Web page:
Editor’s note: Josef Pieper is the noted author of such works as Leisure: The Basis of Culture and The Four Cardinal Virtues. He has been a member of the faculty of the University of Munster since 1946. Thomas D. D’Andrea, a doctoral candidate in philosophy at the University of Notre Dame, interviewed Pieper at his home in Munster with the cooperation of the International Institute for Culture.
I know many Americans who are curious: What is your secret? You turned 85 on May 4, You teach three hours a week at the University of Munster. You continue to travel throughout Germany giving lectures. What keeps you going? How are you able to keep teaching, to keep thinking seriously about difficult, abstract questions?
It is God’s secret. I don’t understand it better than anyone else. I’ve always been more or less healthy. Walking. Walking, not jogging, around the neighborhood and in the garden. And I’ve always had the ability to sleep well.
You’ve written many books in your lifetime. Somewhere over 60. In your career as a free-lance writer, as a philosopher, as a teacher, have you ever had a specific technique for your writing? Have you followed any definite pattern, writing at a certain time of the day, or forcing yourself to write a certain number of pages each day?
First of all, I write by hand. Everything. I’ve never been able to dictate, for instance. I must write everything myself and by hand. I write everything maybe three or four times, always making corrections.
Do you write a certain number of pages each day?
No. I write and I work very slowly. I am a slow worker and a slow writer. For instance, when I prepare a 45-minute lecture, I need about two days to write down what I will say.
You’ve spent most of your life studying St. Thomas Aquinas. Some people claim that St. Thomas is the apostle for our era. They say he is the person we must turn to in order to solve the problems of contemporary culture. Others claim that St. Thomas was meant to be an important voice in the Church prior to Vatican II and that the neo-Thomistic revival brought with it some good things, but now there is a new era in the Church and we don’t need to rely on St. Thomas as much as before. What do you think?
It depends on what you want to learn from St. Thomas. What I have always been interested in is what idea of man he has: not what he thinks a man should do, but what a man should be.
I started my work on St. Thomas with a treatise on fortitude because of the Nazis and their wrong idea of fortitude and heroism. For them the symbolic figure of fortitude was the conqueror and the muscleman. I said no, the proper symbolic figure is the martyr—the man who is ready to die if necessary for his faith.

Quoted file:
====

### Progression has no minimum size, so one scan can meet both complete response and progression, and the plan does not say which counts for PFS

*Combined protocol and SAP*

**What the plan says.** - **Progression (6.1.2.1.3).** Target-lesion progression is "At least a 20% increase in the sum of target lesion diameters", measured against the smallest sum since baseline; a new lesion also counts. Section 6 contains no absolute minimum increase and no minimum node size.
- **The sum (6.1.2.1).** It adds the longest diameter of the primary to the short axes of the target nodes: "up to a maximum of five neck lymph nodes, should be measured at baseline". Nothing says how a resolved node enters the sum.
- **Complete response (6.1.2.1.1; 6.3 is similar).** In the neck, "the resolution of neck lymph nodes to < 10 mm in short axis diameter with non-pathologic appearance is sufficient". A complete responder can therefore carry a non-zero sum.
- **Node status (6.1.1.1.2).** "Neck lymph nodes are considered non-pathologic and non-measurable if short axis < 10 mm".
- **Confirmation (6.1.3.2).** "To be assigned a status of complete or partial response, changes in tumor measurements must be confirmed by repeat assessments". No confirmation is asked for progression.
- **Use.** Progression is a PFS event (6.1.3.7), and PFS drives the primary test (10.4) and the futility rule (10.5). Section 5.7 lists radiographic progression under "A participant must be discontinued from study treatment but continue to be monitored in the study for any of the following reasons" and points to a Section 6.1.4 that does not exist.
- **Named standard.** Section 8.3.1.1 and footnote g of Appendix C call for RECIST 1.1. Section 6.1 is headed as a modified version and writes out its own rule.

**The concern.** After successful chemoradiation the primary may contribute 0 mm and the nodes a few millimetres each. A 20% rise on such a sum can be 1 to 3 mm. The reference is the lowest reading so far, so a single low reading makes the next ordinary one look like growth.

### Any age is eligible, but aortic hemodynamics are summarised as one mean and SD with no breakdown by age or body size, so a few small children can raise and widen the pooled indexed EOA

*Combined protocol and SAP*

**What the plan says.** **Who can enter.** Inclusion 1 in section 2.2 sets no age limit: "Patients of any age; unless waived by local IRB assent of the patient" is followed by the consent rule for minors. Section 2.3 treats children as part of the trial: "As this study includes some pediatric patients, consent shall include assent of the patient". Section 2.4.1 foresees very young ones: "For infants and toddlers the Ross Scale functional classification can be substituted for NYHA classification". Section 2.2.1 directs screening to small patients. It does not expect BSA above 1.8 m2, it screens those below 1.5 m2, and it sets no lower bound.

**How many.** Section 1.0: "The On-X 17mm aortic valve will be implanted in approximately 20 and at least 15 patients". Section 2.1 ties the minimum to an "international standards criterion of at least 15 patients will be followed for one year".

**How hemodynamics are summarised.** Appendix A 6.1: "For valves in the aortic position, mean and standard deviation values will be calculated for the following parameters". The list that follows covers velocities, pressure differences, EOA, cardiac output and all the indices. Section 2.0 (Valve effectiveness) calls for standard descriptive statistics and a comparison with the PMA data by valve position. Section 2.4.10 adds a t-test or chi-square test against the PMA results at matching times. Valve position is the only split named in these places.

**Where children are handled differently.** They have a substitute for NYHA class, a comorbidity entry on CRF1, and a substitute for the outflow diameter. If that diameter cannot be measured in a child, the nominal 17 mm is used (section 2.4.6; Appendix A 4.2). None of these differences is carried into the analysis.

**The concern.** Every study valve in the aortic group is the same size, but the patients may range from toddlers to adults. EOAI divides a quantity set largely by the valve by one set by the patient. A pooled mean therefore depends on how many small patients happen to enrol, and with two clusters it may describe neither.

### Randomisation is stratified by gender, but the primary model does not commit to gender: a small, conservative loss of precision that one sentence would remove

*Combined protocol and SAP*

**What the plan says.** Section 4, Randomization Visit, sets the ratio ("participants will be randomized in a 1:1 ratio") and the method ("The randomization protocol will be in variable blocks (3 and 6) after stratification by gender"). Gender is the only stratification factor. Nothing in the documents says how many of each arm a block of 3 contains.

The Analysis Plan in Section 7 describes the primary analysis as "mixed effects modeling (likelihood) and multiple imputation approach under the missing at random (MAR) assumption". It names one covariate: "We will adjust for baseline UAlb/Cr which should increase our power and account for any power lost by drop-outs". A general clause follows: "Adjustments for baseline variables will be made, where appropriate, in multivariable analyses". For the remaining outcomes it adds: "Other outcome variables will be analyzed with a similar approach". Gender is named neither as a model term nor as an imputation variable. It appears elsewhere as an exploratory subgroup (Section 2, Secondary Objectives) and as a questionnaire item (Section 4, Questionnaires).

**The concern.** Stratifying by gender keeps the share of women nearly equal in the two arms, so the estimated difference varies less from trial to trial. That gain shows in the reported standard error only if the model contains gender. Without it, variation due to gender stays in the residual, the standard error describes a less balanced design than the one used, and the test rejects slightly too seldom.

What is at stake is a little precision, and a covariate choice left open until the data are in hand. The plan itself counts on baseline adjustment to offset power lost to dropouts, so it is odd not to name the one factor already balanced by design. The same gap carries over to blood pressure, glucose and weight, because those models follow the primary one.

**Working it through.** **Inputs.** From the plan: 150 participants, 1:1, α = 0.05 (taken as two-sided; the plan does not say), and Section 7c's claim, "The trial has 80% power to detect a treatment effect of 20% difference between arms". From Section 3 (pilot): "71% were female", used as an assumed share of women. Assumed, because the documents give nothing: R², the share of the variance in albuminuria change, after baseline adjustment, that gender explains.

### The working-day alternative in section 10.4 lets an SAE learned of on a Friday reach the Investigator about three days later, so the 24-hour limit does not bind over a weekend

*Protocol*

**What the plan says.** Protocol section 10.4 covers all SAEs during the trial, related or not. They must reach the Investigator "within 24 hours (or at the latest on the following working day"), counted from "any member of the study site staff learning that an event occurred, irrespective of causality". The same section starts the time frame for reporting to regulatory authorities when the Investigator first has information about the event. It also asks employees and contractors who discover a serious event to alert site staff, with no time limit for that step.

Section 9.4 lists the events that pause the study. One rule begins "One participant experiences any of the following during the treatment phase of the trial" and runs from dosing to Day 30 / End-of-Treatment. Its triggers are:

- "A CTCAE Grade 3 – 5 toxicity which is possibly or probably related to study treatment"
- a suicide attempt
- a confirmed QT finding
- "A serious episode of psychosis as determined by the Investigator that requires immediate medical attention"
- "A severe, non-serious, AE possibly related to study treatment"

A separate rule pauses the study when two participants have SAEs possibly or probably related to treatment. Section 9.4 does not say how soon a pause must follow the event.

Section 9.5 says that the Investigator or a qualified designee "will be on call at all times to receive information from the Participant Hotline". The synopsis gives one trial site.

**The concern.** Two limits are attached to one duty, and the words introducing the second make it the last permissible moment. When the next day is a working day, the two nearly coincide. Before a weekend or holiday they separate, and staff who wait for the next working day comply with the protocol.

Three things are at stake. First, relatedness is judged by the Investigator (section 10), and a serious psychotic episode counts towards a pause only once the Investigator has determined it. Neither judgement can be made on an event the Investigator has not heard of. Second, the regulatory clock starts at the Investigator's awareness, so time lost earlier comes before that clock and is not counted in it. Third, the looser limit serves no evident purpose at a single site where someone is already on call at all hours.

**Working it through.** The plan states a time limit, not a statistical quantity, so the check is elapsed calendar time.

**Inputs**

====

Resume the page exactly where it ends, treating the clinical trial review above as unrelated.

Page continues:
You have said in a number of your writings that St. Thomas lived in a different era and did not ask many of the questions that are being asked today in contemporary philosophy and culture. How much can we rely on him still? How timely is his thought?
Certainly he has not an answer, or a valid answer, for every question being asked today. But I would say that his theory about the four cardinal virtues, for example, could be used in any era. He is not so much a creative personality, or at least that is not my interest in him, as much as he is a mouth of the tradition of philosophy in the Occident. I have on some occasions spoken of his creative selflessness: he was not interested in being original; he quotes Augustine, or Chrysostom, or Aristotle only because he thinks that what they have to say expresses the truth of the matter on some particular issue.
But you mention that St. Thomas’s theory about the four cardinal virtues is and always will be valid. What about in metaphysics and epistemology? Can we still turn to St. Thomas for many of our answers there?
I myself have never been interested in those divisions in philosophy: metaphysics, epistemology, and ethics. There is always everything. Personality means being responsible for one’s own deeds because one is a spiritual being, because one is a creature, because one is responsible to one’s neighbor. And justice, fortitude, and so on are implicated in all this: everything belongs together.
But if St. Thomas’s moral theory is closely bound to his metaphysics, can we still rely on his moral theory if we have doubts about the truth of his metaphysics? In short, can we still accept St. Thomas’s metaphysics?
Ah, yes. What he says, for example, about the transcendentalia, the transcendental concepts: omne ens est verum; omne ens est bonum, omne ens est unum (“all being is true, all being is good, all being is one”). These claims have I think an eternal validity. Even today I teach these and try to make them intelligible.
So in that respect you think his metaphysics is still a helpful guide?